Although the circumstances surrounding the arrests and detentions of each of the plaintiffs-appellees in these consolidated cases are not identical, the situations involve the following common elements: each woman was arrested for a misdemeanor offense 2 and each was subjected to the strip search policy of the City of Chicago. 3 That policy, as described by the City, required each woman placed in the detention facilities of the Chicago Police Department and searched by female police personnel to:

1) lift her blouse or sweater and to unhook and lift her brassiere to allow a visual inspection of the breast area, to replace these articles of clothing and then

2) to pull up her skirt or dress or to lower her pants and pull down any undergarments, to squat two or three times facing the detention aide and to bend over at the waist to permit visual inspection of the vaginal and anal area. 4

The strip search policy was not applied to males. Male detainees were subject to a strip search only if the arresting officers or detention aides had reason to believe that the detainee was concealing weapons or contraband. Otherwise, men were searched thoroughly by hand. The male detainee would place his hands against the wall and stand normally while the searching officer, with his fingers, would go through the hair, into the ears, down the back, under the armpits, down both arms, down the legs, into the groin area, and up the front. The officer would also search the waistband and require the detainee to remove his shoes and sometimes his socks. Originally, women detainees were also searched in this manner, but in 1952 the City changed its policy and began conducting the strip searches.


The district court in the Jane Does case found that, as a matter of law, the strip search policy conducted by the City violated the fourth amendment, as applicable to the states through the fourteenth amendment, and the equal protection clause of the fourteenth amendment. The court also determined that the policy violated the equal protection provision of the Illinois constitution respecting gender. Ill. Const. (1970), art. I, sec. 18. 5 The federal constitutional grounds were also raised in the jury trial of plaintiff-appellee Tikalsky and served as a basis for the verdict insofar as the jury relied on them. Because the equal protection provision of the Illinois constitution respecting gender is at least coextensive with the requirements of the fourteenth amendment, People v. Ellis, 57 Ill.2d 127, 311 N.E.2d 98 (1974), we need only discuss the federal constitutional grounds for challenging the strip search policy, as we find both grounds have merit.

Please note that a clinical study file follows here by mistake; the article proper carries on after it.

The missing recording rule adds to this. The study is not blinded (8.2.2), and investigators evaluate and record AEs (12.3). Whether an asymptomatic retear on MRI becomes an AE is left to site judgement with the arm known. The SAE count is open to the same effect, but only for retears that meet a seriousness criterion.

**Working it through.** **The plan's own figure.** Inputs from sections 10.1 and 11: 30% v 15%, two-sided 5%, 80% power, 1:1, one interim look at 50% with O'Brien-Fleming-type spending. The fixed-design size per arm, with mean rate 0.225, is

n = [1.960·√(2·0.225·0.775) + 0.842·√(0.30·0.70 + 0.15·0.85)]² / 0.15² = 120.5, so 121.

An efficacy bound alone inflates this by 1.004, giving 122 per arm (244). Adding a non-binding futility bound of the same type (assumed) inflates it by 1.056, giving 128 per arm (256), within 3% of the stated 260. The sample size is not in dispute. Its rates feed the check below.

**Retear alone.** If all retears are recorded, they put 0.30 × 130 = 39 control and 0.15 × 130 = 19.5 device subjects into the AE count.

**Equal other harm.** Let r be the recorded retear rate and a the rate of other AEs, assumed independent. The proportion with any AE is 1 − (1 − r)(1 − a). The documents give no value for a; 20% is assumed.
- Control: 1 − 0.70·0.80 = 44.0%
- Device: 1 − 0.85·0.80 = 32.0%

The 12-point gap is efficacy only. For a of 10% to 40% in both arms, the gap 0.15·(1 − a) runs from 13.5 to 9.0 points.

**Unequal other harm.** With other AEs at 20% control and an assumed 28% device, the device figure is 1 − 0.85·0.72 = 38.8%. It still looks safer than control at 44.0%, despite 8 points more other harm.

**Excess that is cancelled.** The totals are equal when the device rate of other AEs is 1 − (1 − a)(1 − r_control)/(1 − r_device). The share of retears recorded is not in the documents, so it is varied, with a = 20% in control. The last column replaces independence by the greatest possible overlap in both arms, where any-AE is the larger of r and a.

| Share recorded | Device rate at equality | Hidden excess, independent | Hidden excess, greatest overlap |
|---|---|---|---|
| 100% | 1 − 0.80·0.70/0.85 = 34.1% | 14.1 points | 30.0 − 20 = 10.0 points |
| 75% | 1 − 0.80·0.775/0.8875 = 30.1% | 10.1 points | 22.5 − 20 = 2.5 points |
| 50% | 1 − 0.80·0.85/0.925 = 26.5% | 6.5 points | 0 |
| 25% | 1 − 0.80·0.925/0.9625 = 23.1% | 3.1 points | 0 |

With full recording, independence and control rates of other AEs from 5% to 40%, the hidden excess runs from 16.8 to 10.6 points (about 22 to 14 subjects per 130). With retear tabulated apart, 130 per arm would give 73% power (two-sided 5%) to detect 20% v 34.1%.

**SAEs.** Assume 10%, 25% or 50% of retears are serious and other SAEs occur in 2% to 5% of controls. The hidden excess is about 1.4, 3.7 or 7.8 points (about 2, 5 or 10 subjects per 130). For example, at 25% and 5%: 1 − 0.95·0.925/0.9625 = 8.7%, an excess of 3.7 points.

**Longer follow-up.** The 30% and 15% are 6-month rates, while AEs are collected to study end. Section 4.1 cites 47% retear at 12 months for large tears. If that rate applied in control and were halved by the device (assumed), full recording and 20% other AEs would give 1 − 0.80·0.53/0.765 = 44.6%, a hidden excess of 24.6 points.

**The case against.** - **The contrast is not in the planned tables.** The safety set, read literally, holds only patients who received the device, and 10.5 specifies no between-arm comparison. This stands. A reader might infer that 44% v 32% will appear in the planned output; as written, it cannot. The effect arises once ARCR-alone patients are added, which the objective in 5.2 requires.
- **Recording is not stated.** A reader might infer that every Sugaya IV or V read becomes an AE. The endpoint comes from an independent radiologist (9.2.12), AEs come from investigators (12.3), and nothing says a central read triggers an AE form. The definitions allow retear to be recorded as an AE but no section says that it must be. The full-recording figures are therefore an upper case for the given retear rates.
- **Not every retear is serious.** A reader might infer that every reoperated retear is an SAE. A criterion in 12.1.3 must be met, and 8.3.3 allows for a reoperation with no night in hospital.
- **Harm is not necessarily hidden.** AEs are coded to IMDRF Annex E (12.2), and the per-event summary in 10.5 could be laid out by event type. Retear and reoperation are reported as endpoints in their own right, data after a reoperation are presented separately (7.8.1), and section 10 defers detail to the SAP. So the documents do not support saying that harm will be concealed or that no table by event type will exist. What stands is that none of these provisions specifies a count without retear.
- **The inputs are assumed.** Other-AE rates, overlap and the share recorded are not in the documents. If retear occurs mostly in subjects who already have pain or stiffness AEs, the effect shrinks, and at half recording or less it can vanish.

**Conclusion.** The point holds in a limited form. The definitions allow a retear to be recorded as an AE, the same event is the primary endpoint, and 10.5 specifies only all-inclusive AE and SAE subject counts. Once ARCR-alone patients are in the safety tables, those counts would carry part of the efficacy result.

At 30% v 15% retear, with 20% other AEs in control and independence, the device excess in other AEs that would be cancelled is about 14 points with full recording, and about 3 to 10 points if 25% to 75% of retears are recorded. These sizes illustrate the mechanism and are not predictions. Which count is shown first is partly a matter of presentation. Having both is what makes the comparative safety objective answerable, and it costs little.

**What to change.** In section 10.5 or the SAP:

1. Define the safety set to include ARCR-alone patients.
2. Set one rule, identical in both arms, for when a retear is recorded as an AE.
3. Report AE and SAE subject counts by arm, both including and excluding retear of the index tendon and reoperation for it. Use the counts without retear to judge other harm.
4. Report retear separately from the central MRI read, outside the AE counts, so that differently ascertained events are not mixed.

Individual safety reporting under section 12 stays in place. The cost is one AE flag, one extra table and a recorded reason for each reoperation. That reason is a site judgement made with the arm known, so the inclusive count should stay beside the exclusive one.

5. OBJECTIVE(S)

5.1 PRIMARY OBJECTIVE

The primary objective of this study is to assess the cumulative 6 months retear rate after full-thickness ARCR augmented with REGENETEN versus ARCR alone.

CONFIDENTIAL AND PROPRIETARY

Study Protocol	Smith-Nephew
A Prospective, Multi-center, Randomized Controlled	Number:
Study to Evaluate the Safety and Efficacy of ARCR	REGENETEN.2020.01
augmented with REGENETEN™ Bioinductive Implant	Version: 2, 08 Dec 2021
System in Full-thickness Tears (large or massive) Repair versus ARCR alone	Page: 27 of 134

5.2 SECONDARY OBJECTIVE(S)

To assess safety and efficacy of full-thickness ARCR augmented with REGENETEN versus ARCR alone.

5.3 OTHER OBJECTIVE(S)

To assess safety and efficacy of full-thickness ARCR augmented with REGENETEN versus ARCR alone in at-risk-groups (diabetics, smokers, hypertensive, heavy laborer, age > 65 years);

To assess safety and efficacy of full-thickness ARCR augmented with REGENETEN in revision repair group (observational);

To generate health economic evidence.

A. Fourth Amendment Ground.

The fourth amendment of the United States Constitution, deemed incorporated into the fourteenth amendment and applicable to the states, provides that:

[t]he right of the people to be secured in their persons ... against unreasonable searches and seizures, shall not be violated, and no warrants shall issue, but upon probable cause ....

Because the prohibition announced by the fourth amendment extends to "unreasonable" searches, our task is to decide whether the strip search policy of the City as applied to these plaintiffs-appellees was unreasonable under established fourth amendment principles.

The Supreme Court has adopted the position that searches of the person are generally impermissible absent a search warrant, which is to issue only on probable cause. New York v. Belton, 453 U.S. 454, 457, 101 S.Ct. 2860, 2862, 69 L.Ed.2d 768 (1980) ("It is a first principle of Fourth Amendment jurisprudence that the police may not conduct a search unless they first convince a neutral magistrate that there is probable cause to do so."). The court has recognized, however, that a warrantless search may be reasonable if the exigencies of the situation compel an exception. Id.

The City argues that its strip search policy is valid under two recognized exceptions to the warrant requirement. One exception allows warrantless searches incident to custodial arrests. New York v. Belton, 453 U.S. 454, 101 S.Ct. 2860, 69 L.Ed.2d 768 (1981); United States v. Edwards, 415 U.S. 800, 94 S.Ct. 1234, 39 L.Ed.2d 771 (1974); United States v. Robinson, 414 U.S. 218, 94 S.Ct. 467, 38 L.Ed.2d 427 (1973); Chimel v. California, 395 U.S. 752, 89 S.Ct. 2034, 23 L.Ed.2d 685 (1969). A second exception permits warrantless searches incident to the detention of persons lawfully arrested. Bell v. Wolfish, 441 U.S. 520, 99 S.Ct....